Undergraduate Research as a Bridge for College of Agricultural Sciences and Natural Resources Recruiting
Gwinn, K. D., J. Logan, A. Vanderpool, S. J. Domingo, and C. A. Beyl.  2015.  Phytopathology, 105(Suppl. 4):S4.55 Annual Meeting, American Phytopathological Society. Pasadena, Ca. Aug 1-5, 2015.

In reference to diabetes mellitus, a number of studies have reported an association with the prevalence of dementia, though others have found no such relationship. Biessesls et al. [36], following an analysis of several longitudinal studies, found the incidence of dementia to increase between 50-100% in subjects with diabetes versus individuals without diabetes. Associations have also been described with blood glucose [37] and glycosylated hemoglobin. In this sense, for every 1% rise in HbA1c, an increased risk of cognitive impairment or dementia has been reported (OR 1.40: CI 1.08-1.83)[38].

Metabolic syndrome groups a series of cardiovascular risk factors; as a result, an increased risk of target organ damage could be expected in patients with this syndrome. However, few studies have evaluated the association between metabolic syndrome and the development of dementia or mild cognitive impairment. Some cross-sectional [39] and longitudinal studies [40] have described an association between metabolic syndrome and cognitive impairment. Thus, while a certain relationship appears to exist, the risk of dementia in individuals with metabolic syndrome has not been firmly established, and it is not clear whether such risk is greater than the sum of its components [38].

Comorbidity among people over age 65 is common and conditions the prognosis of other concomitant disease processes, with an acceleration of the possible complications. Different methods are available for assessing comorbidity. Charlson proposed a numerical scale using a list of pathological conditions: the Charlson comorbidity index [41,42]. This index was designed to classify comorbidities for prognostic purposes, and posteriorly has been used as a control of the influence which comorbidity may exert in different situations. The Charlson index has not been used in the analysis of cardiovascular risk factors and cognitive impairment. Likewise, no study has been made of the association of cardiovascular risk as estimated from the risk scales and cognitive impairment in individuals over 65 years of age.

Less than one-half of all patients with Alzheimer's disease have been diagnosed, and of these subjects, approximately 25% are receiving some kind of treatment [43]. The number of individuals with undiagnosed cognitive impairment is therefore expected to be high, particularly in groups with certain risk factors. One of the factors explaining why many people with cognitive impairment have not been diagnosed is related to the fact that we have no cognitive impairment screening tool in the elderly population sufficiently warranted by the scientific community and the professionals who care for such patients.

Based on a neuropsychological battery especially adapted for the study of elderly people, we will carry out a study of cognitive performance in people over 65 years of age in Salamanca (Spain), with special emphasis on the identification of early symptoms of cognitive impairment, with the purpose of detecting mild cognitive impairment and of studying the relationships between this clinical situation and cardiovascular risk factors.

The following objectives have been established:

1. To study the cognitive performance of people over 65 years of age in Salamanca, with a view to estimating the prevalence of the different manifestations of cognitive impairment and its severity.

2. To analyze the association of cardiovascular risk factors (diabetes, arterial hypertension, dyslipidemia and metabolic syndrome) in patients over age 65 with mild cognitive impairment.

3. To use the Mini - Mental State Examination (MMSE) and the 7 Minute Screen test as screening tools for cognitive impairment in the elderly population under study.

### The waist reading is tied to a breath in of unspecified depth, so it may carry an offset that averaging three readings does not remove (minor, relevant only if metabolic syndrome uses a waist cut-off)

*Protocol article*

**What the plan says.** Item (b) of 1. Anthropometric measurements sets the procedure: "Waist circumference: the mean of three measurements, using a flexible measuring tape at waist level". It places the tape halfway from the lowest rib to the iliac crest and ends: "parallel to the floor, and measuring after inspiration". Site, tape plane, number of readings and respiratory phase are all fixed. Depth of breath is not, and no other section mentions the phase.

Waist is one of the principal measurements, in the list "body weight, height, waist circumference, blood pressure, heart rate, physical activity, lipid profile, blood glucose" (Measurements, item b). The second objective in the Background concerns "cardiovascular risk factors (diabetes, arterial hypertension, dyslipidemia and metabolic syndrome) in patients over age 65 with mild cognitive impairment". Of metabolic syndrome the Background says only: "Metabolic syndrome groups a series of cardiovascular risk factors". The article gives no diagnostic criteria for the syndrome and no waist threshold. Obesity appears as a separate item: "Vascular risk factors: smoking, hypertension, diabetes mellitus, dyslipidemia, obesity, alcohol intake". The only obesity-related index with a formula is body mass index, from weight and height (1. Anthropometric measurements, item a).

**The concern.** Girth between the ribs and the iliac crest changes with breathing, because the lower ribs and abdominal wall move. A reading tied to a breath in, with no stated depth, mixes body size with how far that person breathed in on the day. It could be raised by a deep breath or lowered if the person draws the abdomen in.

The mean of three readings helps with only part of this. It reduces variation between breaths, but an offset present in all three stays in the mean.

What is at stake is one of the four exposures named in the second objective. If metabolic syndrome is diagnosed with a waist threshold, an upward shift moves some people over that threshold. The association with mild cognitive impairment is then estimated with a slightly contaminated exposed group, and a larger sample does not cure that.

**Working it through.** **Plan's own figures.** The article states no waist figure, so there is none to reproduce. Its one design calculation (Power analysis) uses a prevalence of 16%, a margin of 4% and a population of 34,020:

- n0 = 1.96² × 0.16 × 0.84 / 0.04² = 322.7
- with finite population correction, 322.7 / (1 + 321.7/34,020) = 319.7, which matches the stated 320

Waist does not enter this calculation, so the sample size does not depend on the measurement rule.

Students who participate in undergraduate research programs become part of a learning community and often make career choices based on that experience. The aim of the BRIDGE program at The University of Tennessee (UT) and Lincoln Memorial University (LMU) was to provide opportunities for undergraduate research based in the USDA-NIFA Priority Areas Faculty in the College of Agricultural Sciences and Natural Resources (CASNR) supervised research projects for six interns from LMU. The two students who have completed the undergraduate program at LMU have pursued MS degrees in Entomology or Plant Pathology. Three students will graduate in May 2015; at least one intends to go to graduate school. Seventeen projects were sponsored for UT students. Most projects were categorized as Sustainable Energy (42%); fewest projects focused on Childhood Obesity (10%). The remaining projects were equally divided among the remaining three priorities (16% each). Most students were majors from colleges of Arts and Sciences (A&S) (58%) or Engineering (30%). The majority of mentors have appointments in CASNR (53%) or A&S (35%). Of the students who responded to interview requests, all who have graduated are working or are in graduate school in an agriculture or natural resource research area and indicated that undergraduate research shaped their career choices. Career plans for recent graduates were split among careers in sustainable energy, professional schools, and science education.